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Dominic Ongwen trial resumes today

Dominic Ongwen

Dominic Ongwen

The trial of Dominic Ongwen, a former commander of the Lord's Resistance Army (LRA), resumes today Monday at the Hague after a two-month break.

Defense lawyers will be calling the next set of witnesses they hope will help convince the Trial Chamber IX that Ongwen, 44, is not guilty of the 70 counts of war crimes and crimes against humanity. 

Ongwen is alleged to have committed the crimes between July 2002 and December 2005 in northern Uganda. During their opening statements on September 18, 2018, Ongwen's lawyers argued that he should be acquitted of all charges against him.

Presiding Bertram Schmitt, judges Péter Kovács, and Raul Pangalangan are the three judges who make up Trial Chamber IX. 

The judges have so far heard evidence from 14 defense witnesses over a period of 19 days. The last defense witness to testify in 2018 concluded his testimony on November 19.

Among the defense witnesses who have testified was Joe Kakanyero, a member of Ongwen's clan, who told the court the family did not know whether Ongwen was alive or dead for 28 years.  

Other witnesses included Jackson Acama, who told the court he once served as clerk to the spirits of the LRA; Nathan Iron Emory, a former bodyguard to one of Uganda's presidents, Milton Obote; two spirit mediums and an expert on former child soldiers of the LRA, Kristof Titeca.

Six of the defense witnesses testified about the role of spirits in Acholi culture or in the LRA and, more generally, about Acholi culture. The witnesses who testified about spirits and Acholi culture were Yusuf Okwonga Adek; Harriet Adong; Jackson Acama and Kristof Titeca of the University of Antwerp in Belgium.

Acama gave a detailed account of the spirit world of the LRA. He testified about Kony being a medium for those spirits, the role each spirit played in the LRA, and how spiritual matters were handled in the LRA.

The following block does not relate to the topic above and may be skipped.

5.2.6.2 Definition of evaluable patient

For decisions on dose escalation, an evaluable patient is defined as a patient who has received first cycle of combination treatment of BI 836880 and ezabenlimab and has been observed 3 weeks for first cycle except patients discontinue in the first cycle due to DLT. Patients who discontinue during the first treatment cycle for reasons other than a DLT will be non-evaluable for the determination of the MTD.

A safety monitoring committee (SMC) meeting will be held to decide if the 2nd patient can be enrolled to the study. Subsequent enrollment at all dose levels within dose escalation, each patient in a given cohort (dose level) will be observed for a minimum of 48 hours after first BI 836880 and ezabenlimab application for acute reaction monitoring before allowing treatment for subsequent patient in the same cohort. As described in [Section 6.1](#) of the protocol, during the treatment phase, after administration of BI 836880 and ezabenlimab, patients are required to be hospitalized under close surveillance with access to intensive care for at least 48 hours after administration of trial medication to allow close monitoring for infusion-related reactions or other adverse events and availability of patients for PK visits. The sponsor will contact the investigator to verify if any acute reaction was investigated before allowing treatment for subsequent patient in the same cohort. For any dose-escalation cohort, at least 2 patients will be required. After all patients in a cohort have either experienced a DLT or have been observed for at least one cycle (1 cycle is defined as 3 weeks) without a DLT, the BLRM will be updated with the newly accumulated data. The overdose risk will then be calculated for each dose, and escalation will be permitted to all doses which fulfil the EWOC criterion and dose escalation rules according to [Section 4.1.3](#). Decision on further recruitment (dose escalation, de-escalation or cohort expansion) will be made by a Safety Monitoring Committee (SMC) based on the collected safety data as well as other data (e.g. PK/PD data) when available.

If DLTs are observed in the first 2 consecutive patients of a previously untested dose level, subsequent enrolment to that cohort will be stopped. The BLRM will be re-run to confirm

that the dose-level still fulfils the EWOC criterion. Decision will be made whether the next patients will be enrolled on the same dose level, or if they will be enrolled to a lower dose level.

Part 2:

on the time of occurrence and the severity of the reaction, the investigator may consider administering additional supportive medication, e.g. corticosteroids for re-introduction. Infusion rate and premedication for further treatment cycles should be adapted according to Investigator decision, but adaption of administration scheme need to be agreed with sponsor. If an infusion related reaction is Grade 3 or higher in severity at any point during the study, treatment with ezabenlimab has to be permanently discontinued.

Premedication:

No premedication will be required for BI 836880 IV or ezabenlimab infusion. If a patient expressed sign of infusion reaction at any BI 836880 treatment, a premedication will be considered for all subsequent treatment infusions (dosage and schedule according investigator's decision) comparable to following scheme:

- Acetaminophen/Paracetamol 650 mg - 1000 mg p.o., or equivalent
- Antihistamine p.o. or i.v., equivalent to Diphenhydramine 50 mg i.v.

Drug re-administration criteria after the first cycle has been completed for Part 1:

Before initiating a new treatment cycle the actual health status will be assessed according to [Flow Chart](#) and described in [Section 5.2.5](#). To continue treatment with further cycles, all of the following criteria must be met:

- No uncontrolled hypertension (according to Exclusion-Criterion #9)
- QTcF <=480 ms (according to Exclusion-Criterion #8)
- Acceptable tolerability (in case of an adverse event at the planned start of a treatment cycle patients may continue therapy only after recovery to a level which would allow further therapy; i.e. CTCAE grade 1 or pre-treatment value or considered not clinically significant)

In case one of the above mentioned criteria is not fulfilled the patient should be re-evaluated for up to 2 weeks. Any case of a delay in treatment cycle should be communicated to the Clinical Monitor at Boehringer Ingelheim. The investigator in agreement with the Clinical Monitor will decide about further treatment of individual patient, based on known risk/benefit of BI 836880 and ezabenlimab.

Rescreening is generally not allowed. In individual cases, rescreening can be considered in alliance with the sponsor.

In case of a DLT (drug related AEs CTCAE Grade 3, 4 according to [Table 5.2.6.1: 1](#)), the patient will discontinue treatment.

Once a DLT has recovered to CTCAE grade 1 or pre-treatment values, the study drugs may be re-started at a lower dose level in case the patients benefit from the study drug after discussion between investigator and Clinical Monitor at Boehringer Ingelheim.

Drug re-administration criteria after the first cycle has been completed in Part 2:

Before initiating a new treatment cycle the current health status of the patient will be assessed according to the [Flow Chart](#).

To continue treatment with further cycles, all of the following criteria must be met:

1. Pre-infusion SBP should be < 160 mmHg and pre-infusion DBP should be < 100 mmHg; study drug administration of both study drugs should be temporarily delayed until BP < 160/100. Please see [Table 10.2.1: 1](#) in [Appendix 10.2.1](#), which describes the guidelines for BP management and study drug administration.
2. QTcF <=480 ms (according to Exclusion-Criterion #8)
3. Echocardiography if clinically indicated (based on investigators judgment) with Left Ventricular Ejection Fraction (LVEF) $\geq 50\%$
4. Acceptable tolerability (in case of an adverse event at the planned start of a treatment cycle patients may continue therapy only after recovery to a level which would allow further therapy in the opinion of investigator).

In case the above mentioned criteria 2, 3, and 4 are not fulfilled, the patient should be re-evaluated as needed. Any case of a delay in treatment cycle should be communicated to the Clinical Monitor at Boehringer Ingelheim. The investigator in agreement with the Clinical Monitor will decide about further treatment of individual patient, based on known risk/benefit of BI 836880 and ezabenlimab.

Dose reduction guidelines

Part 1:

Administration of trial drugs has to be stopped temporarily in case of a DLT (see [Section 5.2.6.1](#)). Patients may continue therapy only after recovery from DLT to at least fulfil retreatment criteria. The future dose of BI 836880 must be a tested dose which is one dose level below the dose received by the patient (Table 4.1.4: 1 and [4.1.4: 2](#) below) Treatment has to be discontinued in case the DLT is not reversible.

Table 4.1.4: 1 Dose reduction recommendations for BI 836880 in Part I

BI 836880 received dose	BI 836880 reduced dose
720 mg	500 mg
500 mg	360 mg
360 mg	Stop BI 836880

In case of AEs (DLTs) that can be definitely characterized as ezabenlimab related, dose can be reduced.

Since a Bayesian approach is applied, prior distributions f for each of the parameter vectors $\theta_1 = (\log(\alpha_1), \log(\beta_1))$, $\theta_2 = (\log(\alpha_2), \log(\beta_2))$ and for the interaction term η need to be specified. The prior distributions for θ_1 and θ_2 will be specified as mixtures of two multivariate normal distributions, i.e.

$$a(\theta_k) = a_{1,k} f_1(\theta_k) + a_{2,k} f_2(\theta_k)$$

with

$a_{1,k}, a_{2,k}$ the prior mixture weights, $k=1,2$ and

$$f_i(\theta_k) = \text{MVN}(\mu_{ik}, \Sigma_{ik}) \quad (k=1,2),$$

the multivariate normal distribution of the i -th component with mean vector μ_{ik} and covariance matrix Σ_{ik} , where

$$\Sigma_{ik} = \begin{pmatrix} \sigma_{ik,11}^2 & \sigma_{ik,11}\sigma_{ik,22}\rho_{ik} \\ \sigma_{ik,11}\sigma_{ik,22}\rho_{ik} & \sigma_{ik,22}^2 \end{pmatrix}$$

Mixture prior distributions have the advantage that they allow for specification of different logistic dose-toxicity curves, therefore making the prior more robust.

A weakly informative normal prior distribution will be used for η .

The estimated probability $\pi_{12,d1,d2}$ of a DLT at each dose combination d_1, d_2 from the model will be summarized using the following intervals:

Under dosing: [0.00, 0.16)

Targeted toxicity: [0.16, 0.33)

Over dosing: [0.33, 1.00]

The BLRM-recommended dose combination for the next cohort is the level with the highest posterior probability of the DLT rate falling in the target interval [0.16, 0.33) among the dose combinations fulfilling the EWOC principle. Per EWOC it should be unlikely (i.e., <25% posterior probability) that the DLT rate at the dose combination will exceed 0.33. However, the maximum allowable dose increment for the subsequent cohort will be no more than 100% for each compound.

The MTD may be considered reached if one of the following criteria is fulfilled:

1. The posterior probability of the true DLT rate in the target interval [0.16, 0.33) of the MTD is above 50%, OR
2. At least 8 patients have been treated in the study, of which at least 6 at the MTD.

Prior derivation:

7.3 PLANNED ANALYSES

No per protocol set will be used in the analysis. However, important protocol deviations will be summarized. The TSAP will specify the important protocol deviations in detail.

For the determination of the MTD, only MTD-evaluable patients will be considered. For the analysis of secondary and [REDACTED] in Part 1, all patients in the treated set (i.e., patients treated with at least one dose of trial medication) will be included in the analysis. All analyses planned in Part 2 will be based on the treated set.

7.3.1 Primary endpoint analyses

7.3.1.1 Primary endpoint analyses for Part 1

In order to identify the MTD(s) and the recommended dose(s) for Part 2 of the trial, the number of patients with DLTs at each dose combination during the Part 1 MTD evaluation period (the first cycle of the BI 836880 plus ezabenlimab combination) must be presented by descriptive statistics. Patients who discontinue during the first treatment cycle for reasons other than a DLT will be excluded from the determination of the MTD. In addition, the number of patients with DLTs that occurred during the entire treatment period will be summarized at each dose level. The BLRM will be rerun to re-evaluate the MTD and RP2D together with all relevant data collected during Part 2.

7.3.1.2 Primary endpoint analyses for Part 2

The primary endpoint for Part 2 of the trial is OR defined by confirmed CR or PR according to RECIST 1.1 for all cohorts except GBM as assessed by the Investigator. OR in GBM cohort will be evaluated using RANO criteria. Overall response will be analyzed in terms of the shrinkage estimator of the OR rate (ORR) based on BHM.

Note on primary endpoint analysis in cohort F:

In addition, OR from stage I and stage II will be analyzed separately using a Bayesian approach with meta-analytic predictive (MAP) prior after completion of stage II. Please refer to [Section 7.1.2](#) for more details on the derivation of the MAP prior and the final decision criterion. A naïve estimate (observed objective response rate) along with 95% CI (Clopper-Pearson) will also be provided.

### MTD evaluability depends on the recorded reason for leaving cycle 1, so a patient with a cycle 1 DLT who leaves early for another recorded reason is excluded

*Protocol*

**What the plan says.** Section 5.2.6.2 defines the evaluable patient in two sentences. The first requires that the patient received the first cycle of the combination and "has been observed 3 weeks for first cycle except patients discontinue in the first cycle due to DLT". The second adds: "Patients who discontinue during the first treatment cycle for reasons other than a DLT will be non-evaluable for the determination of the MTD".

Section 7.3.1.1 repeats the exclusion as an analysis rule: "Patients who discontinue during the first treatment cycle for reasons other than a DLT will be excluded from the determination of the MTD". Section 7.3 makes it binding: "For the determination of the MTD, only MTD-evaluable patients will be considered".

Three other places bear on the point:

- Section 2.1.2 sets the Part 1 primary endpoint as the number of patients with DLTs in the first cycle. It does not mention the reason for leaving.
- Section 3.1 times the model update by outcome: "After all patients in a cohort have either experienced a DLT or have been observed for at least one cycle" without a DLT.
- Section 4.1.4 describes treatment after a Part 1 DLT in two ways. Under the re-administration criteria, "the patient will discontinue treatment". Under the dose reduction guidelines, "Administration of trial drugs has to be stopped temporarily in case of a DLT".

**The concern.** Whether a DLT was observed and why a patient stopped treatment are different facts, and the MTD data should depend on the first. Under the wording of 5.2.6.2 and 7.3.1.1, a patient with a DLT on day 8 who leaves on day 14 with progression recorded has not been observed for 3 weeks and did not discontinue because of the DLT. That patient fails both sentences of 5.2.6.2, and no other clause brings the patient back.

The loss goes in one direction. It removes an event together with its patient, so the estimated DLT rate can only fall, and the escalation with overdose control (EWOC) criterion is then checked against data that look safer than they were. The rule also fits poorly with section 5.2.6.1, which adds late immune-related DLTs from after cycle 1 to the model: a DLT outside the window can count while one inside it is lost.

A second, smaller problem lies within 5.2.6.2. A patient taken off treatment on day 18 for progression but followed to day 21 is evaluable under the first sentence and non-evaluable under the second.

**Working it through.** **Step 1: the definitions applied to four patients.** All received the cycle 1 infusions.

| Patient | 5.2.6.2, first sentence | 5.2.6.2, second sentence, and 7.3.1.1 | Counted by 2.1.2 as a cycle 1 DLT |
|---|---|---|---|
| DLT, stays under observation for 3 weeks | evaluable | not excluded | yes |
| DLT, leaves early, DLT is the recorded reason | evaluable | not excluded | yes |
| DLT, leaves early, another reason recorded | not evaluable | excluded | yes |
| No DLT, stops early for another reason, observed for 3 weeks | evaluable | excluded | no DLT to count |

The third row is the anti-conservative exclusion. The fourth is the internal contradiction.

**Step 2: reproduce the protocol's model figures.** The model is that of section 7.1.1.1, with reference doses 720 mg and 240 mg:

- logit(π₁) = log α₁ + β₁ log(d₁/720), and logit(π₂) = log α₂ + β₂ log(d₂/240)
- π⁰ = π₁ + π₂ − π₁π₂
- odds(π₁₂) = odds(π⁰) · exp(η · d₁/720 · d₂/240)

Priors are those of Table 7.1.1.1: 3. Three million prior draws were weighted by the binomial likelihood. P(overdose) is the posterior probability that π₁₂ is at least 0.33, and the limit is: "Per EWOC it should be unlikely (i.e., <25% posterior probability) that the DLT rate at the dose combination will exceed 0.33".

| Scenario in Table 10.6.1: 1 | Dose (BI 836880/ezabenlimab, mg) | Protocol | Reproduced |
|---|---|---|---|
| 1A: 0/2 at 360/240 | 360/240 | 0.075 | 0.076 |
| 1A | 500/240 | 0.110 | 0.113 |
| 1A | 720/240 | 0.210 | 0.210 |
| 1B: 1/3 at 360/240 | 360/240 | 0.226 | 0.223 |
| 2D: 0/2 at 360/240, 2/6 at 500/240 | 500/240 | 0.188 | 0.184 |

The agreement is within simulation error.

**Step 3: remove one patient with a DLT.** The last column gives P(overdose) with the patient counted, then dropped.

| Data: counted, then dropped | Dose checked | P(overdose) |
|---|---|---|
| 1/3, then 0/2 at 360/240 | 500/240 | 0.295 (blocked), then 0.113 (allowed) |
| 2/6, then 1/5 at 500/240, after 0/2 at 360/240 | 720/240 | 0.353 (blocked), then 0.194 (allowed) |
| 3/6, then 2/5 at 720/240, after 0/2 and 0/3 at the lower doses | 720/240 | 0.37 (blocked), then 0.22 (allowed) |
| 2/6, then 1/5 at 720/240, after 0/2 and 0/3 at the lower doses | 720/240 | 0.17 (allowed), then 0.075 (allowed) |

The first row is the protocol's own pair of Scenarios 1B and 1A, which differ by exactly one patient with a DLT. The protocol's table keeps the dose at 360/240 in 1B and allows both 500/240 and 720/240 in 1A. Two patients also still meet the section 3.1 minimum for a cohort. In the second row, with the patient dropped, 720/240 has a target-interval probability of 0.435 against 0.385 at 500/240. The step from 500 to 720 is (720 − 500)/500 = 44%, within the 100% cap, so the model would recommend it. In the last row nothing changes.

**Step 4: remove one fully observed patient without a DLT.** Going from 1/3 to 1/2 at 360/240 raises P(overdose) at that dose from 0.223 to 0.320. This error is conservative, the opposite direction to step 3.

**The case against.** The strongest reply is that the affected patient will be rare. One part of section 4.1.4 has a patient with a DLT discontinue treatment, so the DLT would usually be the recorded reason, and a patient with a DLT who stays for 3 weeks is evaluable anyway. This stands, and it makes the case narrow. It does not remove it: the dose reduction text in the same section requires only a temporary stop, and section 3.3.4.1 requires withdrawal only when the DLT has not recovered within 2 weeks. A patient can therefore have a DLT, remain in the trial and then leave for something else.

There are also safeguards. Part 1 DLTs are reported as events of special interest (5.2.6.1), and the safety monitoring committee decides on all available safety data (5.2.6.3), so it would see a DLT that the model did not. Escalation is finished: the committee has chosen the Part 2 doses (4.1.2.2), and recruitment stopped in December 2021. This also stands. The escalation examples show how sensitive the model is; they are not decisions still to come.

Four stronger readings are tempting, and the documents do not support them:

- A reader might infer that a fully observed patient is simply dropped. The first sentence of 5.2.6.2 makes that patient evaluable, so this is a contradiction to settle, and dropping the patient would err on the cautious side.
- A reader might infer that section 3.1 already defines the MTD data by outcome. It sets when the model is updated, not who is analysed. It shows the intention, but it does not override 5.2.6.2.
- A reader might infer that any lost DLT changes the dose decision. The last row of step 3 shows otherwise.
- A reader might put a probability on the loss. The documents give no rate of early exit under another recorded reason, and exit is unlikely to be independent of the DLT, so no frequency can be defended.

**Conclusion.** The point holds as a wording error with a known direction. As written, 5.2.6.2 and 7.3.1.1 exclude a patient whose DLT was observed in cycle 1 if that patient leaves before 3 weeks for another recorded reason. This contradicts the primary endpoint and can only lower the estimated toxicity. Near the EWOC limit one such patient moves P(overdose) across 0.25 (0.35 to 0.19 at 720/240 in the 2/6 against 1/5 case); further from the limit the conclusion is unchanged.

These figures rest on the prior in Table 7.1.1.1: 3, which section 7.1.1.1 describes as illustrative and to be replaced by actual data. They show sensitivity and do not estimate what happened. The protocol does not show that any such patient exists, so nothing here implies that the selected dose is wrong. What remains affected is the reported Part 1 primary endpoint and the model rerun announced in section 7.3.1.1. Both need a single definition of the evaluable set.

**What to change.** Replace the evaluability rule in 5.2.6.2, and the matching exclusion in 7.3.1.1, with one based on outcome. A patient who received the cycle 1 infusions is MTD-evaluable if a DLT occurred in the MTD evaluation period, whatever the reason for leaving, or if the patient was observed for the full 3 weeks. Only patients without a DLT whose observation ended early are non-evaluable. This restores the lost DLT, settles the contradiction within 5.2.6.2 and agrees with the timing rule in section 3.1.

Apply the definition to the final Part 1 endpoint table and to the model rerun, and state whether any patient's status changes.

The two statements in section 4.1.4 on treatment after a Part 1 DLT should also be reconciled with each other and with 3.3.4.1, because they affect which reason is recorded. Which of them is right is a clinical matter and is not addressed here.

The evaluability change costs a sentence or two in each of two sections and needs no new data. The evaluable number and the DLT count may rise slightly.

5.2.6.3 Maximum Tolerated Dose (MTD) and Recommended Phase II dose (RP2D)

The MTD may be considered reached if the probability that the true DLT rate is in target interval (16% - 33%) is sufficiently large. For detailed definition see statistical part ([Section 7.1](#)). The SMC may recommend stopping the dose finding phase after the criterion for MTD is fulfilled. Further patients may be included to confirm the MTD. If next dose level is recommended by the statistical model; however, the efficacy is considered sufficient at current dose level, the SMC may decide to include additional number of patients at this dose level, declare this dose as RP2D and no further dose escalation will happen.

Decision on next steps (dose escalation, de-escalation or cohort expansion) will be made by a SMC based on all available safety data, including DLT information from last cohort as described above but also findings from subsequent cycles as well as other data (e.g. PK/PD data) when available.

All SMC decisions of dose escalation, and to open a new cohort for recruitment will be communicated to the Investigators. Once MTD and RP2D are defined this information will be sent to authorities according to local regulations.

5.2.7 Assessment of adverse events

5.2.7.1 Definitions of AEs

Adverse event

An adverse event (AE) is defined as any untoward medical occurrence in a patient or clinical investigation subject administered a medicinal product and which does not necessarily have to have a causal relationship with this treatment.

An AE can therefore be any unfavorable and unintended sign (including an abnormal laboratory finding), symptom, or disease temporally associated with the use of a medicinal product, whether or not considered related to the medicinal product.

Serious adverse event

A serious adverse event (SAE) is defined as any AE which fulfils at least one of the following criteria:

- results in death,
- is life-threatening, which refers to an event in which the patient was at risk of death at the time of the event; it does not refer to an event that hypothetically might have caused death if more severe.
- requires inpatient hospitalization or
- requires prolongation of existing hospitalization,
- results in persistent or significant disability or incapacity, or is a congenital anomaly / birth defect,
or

In their opening statement, Ongwen's lawyers argued that Kony exercised complete control over the LRA. They said one of the ways Kony did this was by using Acholi culture, particularly the belief in spirits.


0 #1 Akot 2019-01-14 20:00
As Museveni just goes on in peace without opposition from Ugandans & Kony has left him in peace, the best ICC can do is clear all those who were forced to join Kony's war & surrender!

If Museveni forgave those who escaped from Kony & surrendered to him & ensured their children were educated..., why would ICC not clear Ongwen, especially as he was taken by Kony when he was -18?

This trial, as demon Museveni is protected by Ugandans & cannot be thrown out by outsiders nor brought to any justice & Kony is untouchable even by US troops, makes no sense!

Not to forget that Ongwen prefered turning back on Kony, even not knowing what was waiting for him outside the jungle!

Or is ICC going to let Ongwen have more babies while in prison, without being there to raise them?
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0 #2 kabayekka 2019-01-15 03:14
Research suggests that prosecutions of leaders in the ICC makes DICTATORS less likely to peacefully step down.[259] It is also argued that justice is a means to peace: "As a result, the ICC has been used as a means of intervention in ongoing conflicts with the expectation that the indictments, arrests, and trials of elite perpetrators have deterrence and preventive effects for atrocity crimes. Despite these legitimate intentions and great expectations, there is little evidence of the efficacy of justice as a means to peace".[260]
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0 #3 kabayekka 2019-01-15 03:20
It is clear that this International court cannot remove dictators even if the same dictators are able to use this court to prosecute political opponents!
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